How to find out if Jewish schools work
Millions of pounds have been spent on opening new Jewish schools in the past decade and another three new primary schools took their first pupils this month.
But with this massive investment in Jewish education, the question remains: do Jewish schools actually work?
Their secular academic achievements are easily gleaned from the figures. As Schools Minister Nick Gibb pointed out last week at a Jewish Leadership Council reception, 83 per cent of pupils at Jewish schools achieve at least five GCSEs at grades A* to C - compared with a national average of 55 per cent.
But there is no data to show whether Jewish schools here help to strengthen pupils' identity, because for more than 25 years no research was done.
Now the biggest survey of its type is about to begin, to measure the impact of Jewish schools on their students and families. Funded by the Pears Foundation, it was initially limited to the new Jewish Community Secondary School, but has been extended to another five London schools.
The seven-year project, led by Dr Helena Miller, director of research at the UJIA, and the British-born Dr Alex Pomson of the Hebrew University, will track the effect of Jewish education on a generation of students over the course of their school life.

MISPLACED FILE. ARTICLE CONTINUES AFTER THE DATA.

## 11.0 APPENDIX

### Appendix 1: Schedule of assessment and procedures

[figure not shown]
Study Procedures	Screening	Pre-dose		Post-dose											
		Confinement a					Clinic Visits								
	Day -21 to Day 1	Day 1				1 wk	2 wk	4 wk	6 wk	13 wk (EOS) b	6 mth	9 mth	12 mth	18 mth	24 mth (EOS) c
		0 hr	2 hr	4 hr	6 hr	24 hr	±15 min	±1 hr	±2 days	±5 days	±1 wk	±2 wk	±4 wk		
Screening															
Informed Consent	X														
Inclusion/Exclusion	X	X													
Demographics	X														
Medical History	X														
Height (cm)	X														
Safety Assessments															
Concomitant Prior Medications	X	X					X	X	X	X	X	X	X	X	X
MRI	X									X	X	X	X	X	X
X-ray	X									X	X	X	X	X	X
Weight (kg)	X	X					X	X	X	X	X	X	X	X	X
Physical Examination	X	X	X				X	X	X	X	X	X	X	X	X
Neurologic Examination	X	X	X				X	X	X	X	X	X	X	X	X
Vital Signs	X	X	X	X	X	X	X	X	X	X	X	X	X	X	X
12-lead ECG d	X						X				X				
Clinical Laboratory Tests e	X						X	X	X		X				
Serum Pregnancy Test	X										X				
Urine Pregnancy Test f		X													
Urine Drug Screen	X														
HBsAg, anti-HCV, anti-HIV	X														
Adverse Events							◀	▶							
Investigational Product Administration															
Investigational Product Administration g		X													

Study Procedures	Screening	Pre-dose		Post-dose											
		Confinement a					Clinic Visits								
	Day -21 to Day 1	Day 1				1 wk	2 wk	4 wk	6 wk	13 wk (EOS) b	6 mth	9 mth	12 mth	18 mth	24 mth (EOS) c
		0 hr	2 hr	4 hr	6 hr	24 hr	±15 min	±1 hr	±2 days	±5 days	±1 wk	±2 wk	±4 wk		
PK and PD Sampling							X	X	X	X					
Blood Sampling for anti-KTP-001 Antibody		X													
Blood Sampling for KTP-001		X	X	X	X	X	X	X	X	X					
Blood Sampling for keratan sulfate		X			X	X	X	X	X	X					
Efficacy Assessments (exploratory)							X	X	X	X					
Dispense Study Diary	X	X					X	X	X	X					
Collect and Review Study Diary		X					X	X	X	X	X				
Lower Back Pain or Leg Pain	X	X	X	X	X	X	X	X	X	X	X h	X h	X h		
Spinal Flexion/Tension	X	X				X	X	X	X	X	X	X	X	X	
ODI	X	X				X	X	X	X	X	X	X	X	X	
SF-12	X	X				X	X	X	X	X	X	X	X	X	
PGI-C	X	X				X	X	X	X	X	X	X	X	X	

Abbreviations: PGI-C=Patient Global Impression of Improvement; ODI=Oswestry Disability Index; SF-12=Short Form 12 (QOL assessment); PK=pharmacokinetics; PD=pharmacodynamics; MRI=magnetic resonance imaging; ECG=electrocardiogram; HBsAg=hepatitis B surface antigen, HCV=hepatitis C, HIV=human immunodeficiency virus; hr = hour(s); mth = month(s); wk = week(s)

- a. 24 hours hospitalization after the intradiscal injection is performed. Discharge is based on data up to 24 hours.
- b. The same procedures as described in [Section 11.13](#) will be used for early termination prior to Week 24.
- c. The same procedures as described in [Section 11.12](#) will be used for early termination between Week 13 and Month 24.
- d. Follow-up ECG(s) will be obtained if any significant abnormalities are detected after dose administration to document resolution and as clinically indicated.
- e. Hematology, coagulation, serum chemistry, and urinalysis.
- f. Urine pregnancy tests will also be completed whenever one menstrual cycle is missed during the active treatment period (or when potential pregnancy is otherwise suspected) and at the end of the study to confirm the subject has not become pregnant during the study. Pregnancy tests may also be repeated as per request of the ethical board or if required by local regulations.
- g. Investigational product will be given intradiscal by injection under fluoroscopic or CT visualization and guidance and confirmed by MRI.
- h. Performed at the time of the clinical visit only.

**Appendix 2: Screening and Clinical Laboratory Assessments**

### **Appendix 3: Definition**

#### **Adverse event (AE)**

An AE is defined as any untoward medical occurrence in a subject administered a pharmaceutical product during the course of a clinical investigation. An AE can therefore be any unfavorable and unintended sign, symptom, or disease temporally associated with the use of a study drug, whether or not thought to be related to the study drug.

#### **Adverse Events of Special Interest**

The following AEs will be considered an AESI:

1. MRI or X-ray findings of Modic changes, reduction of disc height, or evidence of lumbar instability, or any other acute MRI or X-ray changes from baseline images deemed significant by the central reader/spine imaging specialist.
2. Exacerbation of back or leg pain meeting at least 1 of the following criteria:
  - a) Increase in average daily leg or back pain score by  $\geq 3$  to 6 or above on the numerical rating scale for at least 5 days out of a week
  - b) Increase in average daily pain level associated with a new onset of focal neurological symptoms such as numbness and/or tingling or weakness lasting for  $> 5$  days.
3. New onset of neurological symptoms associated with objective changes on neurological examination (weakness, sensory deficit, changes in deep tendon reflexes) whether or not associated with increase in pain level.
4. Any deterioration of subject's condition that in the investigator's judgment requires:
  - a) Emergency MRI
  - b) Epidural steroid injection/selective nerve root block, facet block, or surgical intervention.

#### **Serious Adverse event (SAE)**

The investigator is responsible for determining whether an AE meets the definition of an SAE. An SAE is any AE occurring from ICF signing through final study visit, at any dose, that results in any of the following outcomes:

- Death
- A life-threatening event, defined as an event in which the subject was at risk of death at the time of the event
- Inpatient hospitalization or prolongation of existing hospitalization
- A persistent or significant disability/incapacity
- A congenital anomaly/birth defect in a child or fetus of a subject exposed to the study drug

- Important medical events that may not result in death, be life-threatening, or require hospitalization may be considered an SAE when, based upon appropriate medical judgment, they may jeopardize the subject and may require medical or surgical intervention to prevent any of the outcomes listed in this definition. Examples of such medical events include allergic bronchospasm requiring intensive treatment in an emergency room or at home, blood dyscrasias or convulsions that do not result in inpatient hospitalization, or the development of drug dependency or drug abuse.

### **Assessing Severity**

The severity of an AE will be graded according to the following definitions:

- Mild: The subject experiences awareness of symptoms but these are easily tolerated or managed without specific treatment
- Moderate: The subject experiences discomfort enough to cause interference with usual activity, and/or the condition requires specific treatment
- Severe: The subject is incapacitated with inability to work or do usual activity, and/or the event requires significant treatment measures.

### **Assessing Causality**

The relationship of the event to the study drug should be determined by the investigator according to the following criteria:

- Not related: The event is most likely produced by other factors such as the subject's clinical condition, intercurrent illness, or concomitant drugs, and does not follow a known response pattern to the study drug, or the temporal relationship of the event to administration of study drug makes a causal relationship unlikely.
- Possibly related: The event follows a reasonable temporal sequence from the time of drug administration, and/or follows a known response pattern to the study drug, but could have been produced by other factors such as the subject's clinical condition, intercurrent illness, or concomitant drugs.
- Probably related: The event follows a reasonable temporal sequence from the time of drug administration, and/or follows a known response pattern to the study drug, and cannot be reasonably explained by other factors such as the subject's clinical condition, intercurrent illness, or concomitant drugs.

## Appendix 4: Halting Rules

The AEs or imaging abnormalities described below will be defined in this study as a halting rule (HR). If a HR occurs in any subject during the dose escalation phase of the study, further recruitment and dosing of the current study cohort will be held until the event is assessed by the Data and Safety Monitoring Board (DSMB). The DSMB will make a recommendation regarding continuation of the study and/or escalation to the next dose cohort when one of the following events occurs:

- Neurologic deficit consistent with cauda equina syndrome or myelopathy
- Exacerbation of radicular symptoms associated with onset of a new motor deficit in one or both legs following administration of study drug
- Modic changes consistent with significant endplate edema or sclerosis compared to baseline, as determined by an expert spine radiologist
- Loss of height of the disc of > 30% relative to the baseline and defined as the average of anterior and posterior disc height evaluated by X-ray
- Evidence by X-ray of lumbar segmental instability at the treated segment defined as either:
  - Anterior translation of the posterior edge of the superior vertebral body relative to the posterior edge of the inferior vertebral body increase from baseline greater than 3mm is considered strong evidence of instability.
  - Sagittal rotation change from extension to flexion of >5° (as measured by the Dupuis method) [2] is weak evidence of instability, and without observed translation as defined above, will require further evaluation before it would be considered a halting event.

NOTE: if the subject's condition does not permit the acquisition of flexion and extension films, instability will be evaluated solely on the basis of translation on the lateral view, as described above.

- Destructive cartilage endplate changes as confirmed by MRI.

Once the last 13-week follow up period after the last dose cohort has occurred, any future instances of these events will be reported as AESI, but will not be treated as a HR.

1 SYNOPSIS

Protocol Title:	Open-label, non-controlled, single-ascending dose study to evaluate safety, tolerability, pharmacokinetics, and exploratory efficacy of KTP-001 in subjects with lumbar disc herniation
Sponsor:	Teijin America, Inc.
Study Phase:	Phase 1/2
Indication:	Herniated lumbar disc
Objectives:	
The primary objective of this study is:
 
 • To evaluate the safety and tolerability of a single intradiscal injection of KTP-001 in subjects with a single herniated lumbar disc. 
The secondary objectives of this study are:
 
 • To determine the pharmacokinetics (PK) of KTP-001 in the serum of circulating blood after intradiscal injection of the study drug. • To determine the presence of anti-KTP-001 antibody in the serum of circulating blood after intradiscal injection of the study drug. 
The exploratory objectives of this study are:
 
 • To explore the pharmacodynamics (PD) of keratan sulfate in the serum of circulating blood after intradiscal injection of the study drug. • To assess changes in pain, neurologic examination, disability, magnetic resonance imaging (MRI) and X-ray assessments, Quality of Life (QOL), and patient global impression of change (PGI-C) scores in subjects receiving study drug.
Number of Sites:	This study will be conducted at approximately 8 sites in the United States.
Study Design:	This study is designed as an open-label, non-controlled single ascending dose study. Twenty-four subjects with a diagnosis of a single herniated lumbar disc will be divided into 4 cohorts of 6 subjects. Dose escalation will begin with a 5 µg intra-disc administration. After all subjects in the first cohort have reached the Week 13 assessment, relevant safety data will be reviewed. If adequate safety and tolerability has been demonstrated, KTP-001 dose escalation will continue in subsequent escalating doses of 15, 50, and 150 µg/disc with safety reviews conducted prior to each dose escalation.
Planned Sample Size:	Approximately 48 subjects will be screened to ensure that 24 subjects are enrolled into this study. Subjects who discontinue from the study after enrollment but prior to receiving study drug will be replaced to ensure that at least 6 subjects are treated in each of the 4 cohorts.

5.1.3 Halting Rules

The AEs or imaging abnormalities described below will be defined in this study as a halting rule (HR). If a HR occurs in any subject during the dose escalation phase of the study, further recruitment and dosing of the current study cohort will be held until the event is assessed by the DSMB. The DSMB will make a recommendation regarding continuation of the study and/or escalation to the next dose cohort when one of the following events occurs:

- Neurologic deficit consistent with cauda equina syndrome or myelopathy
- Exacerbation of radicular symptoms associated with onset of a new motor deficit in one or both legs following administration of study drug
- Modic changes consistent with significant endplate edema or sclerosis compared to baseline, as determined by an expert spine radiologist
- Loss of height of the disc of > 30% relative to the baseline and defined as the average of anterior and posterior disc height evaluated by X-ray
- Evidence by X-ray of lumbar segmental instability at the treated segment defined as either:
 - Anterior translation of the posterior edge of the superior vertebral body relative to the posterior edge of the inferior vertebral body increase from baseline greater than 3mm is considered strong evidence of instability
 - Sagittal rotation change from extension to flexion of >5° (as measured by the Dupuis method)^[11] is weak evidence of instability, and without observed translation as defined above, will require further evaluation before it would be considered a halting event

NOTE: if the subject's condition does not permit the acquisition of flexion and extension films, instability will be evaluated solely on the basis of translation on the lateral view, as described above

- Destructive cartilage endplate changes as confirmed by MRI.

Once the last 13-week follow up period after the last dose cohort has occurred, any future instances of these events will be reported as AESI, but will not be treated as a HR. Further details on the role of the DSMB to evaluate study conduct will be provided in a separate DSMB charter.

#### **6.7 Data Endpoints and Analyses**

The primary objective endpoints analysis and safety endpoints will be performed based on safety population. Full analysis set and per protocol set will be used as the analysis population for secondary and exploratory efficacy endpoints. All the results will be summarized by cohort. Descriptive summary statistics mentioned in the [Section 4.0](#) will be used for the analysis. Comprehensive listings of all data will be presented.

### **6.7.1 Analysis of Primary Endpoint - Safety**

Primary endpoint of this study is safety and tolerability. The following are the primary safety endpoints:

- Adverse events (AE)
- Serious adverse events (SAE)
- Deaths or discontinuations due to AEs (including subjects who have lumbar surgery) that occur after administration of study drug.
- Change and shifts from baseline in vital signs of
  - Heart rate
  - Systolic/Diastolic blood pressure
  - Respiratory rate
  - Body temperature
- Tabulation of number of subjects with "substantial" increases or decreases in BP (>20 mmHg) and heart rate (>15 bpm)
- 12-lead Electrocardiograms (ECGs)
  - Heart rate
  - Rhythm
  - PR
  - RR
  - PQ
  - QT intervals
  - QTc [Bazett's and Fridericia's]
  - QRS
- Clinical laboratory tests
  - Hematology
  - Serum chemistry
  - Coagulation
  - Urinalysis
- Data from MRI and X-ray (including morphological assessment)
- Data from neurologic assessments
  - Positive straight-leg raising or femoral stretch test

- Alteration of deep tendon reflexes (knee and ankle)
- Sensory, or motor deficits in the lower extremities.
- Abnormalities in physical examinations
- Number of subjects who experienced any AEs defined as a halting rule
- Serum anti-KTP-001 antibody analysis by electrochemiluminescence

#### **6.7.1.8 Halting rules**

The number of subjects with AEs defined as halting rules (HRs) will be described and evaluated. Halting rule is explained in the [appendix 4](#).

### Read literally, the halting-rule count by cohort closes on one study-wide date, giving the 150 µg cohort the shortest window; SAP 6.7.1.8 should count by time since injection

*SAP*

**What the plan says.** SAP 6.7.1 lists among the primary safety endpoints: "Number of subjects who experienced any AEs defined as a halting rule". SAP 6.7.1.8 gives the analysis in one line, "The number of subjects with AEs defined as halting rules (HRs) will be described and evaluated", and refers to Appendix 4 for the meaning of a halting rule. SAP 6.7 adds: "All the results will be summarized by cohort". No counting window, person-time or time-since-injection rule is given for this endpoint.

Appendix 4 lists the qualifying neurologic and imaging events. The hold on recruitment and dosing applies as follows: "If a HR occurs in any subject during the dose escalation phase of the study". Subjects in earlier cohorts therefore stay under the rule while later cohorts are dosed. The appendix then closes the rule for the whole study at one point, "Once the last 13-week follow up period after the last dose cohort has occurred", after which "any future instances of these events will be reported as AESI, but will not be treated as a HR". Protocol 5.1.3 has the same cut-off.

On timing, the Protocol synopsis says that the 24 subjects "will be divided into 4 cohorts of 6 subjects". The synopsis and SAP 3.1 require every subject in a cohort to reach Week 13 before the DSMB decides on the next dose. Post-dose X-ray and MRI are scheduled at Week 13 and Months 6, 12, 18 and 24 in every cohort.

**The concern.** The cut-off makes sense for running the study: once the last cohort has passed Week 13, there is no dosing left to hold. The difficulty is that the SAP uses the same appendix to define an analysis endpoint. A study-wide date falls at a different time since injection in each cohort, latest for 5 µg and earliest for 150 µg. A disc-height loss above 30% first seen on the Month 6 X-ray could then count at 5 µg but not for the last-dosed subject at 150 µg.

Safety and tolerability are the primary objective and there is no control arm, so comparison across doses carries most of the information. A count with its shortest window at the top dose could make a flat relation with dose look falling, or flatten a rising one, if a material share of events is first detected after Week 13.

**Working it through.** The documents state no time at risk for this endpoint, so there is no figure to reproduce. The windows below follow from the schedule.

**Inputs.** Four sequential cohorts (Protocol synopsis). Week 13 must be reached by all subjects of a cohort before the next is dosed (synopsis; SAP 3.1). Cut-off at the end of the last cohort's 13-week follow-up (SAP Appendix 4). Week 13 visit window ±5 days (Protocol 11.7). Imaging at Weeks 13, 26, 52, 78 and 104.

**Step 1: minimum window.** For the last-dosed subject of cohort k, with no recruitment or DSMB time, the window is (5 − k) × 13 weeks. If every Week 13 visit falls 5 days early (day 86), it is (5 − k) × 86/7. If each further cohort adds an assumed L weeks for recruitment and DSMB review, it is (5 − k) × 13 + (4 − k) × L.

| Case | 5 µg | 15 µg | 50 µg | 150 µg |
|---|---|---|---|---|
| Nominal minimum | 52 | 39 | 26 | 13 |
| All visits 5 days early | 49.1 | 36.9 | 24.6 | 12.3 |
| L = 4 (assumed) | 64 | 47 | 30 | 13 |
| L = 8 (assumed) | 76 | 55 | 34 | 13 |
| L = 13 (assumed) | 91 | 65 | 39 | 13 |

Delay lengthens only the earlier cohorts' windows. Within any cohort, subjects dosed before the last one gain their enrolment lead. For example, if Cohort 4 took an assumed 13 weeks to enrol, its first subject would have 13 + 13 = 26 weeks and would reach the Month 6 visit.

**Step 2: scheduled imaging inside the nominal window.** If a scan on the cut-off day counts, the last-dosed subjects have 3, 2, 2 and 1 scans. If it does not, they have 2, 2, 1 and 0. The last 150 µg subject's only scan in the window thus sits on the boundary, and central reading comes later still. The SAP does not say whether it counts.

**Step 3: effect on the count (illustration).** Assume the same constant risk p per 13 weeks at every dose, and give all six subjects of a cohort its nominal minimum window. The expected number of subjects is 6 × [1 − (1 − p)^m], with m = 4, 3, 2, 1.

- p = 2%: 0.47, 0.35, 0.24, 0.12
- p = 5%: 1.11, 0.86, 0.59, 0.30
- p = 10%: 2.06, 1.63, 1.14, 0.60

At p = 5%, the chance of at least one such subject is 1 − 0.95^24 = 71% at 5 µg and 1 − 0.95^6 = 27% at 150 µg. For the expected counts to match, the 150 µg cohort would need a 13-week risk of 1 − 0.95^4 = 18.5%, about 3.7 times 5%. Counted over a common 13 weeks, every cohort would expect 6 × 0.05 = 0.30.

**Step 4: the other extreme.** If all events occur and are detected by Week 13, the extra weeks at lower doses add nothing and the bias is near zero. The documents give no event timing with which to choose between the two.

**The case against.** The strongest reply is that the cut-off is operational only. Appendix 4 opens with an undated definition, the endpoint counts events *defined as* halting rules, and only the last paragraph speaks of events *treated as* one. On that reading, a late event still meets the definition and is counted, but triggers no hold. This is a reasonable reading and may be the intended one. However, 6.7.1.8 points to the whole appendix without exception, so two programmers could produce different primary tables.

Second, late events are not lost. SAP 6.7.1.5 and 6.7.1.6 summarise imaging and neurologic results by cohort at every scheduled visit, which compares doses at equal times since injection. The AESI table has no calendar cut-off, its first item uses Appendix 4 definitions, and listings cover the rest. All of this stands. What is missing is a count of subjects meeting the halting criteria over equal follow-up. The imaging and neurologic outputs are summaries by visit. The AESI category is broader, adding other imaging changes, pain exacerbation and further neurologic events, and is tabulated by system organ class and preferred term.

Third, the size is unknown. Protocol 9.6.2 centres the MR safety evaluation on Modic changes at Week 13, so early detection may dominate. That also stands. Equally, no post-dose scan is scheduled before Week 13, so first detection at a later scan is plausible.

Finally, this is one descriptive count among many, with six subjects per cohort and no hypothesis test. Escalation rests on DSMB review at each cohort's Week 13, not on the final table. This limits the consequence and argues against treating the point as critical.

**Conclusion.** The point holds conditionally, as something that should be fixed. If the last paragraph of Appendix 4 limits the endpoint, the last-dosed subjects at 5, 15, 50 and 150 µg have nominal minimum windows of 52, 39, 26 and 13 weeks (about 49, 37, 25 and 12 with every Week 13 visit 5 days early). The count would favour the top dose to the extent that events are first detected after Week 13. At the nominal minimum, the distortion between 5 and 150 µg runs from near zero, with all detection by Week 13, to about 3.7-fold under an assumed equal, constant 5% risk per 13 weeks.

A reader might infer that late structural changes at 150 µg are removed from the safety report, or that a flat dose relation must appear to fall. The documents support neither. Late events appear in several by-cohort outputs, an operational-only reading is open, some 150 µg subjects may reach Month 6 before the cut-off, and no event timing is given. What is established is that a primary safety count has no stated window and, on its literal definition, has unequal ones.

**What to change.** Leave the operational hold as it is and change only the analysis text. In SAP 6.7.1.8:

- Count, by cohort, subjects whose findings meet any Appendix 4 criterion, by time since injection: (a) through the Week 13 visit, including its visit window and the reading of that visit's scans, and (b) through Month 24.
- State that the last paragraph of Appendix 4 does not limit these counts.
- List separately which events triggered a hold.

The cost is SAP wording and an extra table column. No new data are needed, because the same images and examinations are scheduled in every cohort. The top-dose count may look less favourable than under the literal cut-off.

Using research to guide educational-policy making was originally advocated three years ago by a commission on Jewish schools set up by the JLC. Most of its recommendations have now been put into practice, according to a report published by the task force charged with implementing them.
The task force was chaired by the Orthodox philanthropist Leo Noé, who brought on board representatives from across the religious community, from Charedi to Progressive.
Mr Noé told last week's reception: "The one thing I am certain of is that Jewish schools are the key to and guarantee of the Jewish future."
Now the JLC, Board of Deputies and UJIA will establish a new strategic educational body to take responsibility for community-wide issues, such as teacher training or monitoring supply and demand for school places.
It will be chaired by Jonathan Goldstein, deputy chief executive of Gerald Ronson's Heron Group and chairman of Kerem School. He has also chaired one of the JLC's commission major projects: the planned £10 million redevelopment of the King Solomon campus in Redbridge.